When we talked to Draze, we learned how much he’d thought about the situation in the CD. He said much of the footage in “Irony on 23rd,” came from a protest on 4/20 on the presence of Uncle Ike’s Pot Shop, which opened right in the center of the CD on 23rd St. and Union Ave. Seattle was highly polarized with Uncle Ike’s. Draze shared the ironies….the pot shop is less than 3 feet from the Church where he’s worshipped since he was a kid, black people used to go to jail for years for possession of a dime bag of marijuana but now Uncle Ike’s makes millions from selling it legally on the same corner, and his statement in “Irony on 23rd, that, “The place of our ruin is a street called Union.”

A student asks Draze how to counter gentrification in the CD.

One of our students, who grew up in the CD and is feeling firsthand the pressures of gentrification, asked Draze how to stop gentrification? Here’s what Draze said:

“First, can you name three black-owned businesses in Seattle?” 

“Pressure elected officials on the issues including the rezoning of the CD, support African-American Owned businesses that still exist in the CD, get involved in AFRICA TOWN, and THE BOYZ (new black media magazine), use the African-American rideshare program, go to the Kotona Cafe instead of Starbucks, and reinvest in the community. The Montogomery Bus Boycotts worked because they had economic impacts…study them and find out how to support african american economic initiatives.”

“There’s nothing you can do to stop it, but we can slow the bleeding. The International District is the epicenter of the Asian Community. The CD needs to be the center of the African-American community.”

“The story of black america is the story of America.”

After Skyping with Draze, we got on the Puma Bus and headed to a public event space in the CD, where we had a 30 minute Q and A session with Gigi, a UPrep alum. Gigi shared her thoughts on how things have changed in the CD since she’s been alive, poor families are being forced out, and the legalization of marijuana has not had a positive effect on African-Americans primarily because most of the weed farm owners are white. Gigi mentioned how she knew the CD was changing…..when Dog Grooming stores started to replace the hair salons and small grocery stores.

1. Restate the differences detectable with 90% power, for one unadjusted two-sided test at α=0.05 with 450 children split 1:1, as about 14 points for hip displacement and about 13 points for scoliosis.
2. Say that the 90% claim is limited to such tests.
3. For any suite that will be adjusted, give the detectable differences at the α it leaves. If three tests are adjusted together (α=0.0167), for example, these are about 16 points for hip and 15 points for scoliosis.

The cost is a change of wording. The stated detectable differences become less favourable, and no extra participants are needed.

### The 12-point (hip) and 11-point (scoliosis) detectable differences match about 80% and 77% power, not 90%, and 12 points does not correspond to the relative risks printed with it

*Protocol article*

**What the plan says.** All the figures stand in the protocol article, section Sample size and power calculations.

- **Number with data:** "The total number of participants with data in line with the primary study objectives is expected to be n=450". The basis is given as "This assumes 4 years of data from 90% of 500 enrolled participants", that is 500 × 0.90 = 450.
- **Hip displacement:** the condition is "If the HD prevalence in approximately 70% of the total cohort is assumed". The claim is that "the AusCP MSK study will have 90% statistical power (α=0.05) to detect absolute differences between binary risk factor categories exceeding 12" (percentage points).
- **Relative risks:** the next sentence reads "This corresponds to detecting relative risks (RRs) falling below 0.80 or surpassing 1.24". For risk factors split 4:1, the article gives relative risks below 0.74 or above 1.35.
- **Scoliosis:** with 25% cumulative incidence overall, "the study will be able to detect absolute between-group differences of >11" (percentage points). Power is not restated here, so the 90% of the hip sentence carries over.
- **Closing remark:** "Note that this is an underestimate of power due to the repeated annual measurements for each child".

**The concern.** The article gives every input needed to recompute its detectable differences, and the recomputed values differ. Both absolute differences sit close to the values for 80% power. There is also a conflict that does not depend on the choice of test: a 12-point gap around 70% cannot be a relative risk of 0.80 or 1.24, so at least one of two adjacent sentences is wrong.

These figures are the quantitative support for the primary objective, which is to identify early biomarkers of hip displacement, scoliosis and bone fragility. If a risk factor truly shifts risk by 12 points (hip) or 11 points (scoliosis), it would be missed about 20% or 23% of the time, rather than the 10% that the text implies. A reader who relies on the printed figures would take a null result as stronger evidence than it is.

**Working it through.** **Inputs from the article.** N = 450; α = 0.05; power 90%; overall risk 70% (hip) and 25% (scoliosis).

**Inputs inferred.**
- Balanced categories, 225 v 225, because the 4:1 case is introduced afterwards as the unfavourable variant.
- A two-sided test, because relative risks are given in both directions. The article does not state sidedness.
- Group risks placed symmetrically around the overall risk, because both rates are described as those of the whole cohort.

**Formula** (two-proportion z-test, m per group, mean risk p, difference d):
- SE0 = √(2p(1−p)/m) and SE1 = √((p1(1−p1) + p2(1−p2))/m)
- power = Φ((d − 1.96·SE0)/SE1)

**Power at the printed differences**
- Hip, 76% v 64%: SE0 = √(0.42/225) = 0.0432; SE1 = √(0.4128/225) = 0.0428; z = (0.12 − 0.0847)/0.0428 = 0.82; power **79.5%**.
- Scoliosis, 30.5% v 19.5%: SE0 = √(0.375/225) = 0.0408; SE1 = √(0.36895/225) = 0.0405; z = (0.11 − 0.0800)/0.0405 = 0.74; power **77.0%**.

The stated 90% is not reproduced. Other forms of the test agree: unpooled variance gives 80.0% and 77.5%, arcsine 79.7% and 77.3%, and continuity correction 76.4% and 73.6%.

We had lunch at the Chef Cafe, an Ethiopian restaurant on Jackson St. in the CD.

Pastor Steven Olsen was another contact person who we set up to hear from on our trip. He hung out at lunch and talked informally with some of the students sitting nearby, then met us at his church, the Lutheran Church of the Good Shepherd, and sponsored a tour of the Tiny House Village his parish sponsors. Pastor Olsen said that he feels passionately about the unfair effects of gentrification, and has lived in several big cities (Chicago, St. Louis) where he saw the effects of it as well as contributed to it (when he was in seminary and the housing provided by the school displaced established residents). He said the Tiny House Village was a way for his church to push back against the negative effects of gentrification and to give those whose voices and checkbooks are small a home in the neighborhood they choose. 

The Tiny House Village sponsored by a church in the CD.

This Social Justice Day was excellent, though I’m afraid students left sad, hopeless, and disempowered, as did I. Just in the 20 minute bus trip to the CD, we went through several housing developments that were under construction. It was staggering to see Uncle Ike’s pot shop right next to the church that has been on 23rd and Union for decades. 

I’ll end this post recognizing that I, myself contribute to gentrification, when I choose Starbucks over the non-chain coffee place, when I vote for initiatives that seem to help Seattle “progress,” or when I choose to live in a nearly-all-white neighborhood. I learned how to counter gentrification from the speakers we heard, but it feels overpowering to me. 

Send me a note if you have any good ideas, or know of a city that is growing well.